In the experimental designs a single experimental variable with usually only one level was considered. It is possible to test several levels of the experimental variables for example several different ads could be tested, each with a separate experimental group. All but group alternately could be considered as control groups against which to compare the experimental group, or an additional control group not exposed to any advertising could be used to protect against possible negative effects of all ads.
Factorial designs permit the experimenter to test two or more variables at the same time and not only to determine the main effects of each of the variables, but also to measure the interaction effects of the variables. Consider the problem of determining the proper concentration of sugar and flavor in a soft drink. A simple approach would be to make up a batch of the optimum mixture as judged by the producer and to have a sample of consumers taste it and completing products and indicate an order of preferences. The consumers might even be asked to comment on the degree of sugar and flavor in a soft drink. Another approach would be to make up several batches with differing levels of sugar content, but with the flavor held constant. Consumers could then taste a sample of each and indicate a preference. Sugar could then be held constant and flavor varied.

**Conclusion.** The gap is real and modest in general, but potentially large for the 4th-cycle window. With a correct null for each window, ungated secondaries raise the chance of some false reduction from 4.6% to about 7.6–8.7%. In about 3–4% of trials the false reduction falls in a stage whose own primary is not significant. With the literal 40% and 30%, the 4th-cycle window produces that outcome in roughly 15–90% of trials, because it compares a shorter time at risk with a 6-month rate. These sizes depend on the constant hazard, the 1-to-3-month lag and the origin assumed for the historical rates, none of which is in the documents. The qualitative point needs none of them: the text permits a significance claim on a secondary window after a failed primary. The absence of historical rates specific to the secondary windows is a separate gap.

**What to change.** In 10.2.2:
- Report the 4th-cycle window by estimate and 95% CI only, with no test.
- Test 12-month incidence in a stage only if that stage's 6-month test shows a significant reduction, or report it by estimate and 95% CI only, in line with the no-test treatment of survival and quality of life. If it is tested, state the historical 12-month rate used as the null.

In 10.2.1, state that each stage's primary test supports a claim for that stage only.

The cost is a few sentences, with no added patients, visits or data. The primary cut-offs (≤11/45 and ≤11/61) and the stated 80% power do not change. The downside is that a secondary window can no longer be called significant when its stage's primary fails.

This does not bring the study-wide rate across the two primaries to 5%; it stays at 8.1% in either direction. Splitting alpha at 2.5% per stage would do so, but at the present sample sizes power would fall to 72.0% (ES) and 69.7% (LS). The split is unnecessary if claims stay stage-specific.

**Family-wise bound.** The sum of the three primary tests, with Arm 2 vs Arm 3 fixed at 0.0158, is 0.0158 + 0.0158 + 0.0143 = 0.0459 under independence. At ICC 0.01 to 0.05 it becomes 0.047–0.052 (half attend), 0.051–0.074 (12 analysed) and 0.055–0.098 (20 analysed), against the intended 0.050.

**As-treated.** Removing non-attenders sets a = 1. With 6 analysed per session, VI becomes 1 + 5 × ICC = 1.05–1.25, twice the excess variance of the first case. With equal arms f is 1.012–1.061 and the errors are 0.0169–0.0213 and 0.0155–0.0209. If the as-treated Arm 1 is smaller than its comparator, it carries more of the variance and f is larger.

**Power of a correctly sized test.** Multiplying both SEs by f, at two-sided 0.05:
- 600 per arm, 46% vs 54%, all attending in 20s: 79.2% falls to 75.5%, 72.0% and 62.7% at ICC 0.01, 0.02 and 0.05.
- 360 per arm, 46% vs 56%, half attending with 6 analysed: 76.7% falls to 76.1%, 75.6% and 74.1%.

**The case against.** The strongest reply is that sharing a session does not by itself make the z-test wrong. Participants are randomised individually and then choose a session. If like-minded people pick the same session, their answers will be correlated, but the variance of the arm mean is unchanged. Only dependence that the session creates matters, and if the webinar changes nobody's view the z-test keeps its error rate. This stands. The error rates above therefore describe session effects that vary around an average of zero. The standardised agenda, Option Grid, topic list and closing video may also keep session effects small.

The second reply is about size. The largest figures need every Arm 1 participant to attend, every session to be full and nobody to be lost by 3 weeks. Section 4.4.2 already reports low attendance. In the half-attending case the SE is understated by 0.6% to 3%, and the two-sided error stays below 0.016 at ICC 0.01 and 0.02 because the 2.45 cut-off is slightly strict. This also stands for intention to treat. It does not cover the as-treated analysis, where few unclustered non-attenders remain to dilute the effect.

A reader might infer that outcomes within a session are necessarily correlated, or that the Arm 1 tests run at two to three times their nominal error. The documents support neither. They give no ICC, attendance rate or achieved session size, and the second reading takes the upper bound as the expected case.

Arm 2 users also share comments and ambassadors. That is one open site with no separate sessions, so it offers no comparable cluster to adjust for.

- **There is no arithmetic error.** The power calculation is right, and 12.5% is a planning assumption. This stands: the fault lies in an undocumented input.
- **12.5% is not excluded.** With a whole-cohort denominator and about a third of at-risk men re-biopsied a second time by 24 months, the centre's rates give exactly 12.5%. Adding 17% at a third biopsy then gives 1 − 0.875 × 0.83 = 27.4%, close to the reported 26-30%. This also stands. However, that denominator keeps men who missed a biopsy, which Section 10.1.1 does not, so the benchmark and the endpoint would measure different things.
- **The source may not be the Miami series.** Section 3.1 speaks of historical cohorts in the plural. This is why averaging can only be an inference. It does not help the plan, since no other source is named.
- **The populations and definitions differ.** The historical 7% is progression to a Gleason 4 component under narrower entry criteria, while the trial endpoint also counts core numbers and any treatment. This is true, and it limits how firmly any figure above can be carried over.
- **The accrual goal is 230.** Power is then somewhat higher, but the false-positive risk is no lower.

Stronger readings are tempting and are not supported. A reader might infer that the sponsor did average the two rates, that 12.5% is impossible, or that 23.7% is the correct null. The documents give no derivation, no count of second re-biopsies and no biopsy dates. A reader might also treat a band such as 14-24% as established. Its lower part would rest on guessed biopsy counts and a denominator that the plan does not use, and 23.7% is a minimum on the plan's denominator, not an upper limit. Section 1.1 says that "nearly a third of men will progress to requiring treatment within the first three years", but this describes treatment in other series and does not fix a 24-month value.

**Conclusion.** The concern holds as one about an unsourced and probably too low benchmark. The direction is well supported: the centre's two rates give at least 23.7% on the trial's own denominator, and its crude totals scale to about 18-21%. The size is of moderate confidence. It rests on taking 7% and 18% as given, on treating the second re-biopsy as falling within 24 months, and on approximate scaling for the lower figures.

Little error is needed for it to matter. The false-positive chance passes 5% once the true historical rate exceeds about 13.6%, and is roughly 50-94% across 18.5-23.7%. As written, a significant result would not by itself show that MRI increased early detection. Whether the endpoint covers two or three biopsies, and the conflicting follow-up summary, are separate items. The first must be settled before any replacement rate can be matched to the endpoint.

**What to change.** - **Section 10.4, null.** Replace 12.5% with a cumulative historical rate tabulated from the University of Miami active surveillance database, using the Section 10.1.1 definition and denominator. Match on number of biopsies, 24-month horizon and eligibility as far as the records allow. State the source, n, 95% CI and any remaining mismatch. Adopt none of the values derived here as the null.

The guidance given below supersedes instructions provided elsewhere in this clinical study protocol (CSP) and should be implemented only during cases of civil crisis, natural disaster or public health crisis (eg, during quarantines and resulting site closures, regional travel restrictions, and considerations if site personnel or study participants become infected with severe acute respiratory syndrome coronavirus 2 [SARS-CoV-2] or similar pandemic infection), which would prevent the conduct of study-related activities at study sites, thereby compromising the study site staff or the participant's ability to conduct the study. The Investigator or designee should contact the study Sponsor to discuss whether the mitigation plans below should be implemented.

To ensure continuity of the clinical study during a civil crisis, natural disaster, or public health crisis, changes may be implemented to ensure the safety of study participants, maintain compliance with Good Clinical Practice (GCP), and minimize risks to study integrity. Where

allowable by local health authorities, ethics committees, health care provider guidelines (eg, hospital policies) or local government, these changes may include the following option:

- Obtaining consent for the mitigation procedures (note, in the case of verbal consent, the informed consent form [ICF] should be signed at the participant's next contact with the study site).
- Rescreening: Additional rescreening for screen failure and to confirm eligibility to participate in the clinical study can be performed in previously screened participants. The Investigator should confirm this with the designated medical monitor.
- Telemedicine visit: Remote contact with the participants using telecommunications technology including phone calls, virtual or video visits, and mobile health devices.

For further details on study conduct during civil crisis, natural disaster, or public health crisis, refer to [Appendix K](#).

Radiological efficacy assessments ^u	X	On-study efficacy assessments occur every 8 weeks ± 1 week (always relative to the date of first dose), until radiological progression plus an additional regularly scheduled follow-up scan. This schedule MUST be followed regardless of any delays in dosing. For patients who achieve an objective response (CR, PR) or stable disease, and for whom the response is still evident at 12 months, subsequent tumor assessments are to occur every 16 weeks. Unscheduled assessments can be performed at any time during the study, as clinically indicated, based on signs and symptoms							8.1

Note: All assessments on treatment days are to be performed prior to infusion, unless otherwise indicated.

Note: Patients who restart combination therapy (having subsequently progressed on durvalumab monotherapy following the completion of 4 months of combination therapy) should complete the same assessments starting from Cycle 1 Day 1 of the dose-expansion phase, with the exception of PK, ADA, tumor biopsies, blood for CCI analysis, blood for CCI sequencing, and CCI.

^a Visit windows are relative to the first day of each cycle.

The latter approach might indicate that heavy sugar and heavy flavor were both preferred, but a product with such a mixture might turn out to be unpalatable. When the flavor is strong, sugar may become less desirable. Such considerations make it important to test various levels of sugar content combined with various levels of flavor. Suppose four different degrees of sugar content and four of flavor were selected as possible characteristics of the final product. Sixteen different combinations cam be made from these variations, as shown in the following table below:
Flavor Intensity Sugar Content
1 2 3 4
1 a b c d
2 e f g h
3 I j k l
4 m n o p
Each of the 16 formula variations (a to p) can be given to a sample of consumers and their reactions measured on various bases for example, a preference scale from 1 to 10. The following hypothetical data illustrate results that might be obtained.
Flavor Intensity Sugar Content
1 2 3 4
1 4.9 6.0 5.0 3.6
2 6.1 7.3 5.1 3.8
3 8.1 9.2 8.3 4.6
4 6.2 6.4 6.2 3.2
The second degree of sugar content and third degree of flavor intensity are each preferred over all levels of their own variables, no matter what the level of the other variable. The combination of these two is the preferred product formula; that is, it has the highest preference rating of 9.2. The combination of the fourth level of each of the variables is the least preferred product formula: its preferences rating is 3: 2
In the above example, each of the two variables was tested at four different levels. Actually the number of levels for each variable is determined by the thoroughness with which the experimenter wishes to study the problem, the range over which it is considered useful to study the variable, the degree of change necessary to make a discernible differences to the consumers and the cost.
While two variables were considered in the factorial design above, it is possible to test three or more variables. Assume that color was a third factor that might influence consumers’ preferences of a drink. Four different colors could be tested, but to include each color variation with each possible combination of sugar and flavor would require 64 different cells and would make the experiment an expensive one. To economize in situations of this sort a variation of the factorial design has been developed the Latin Square.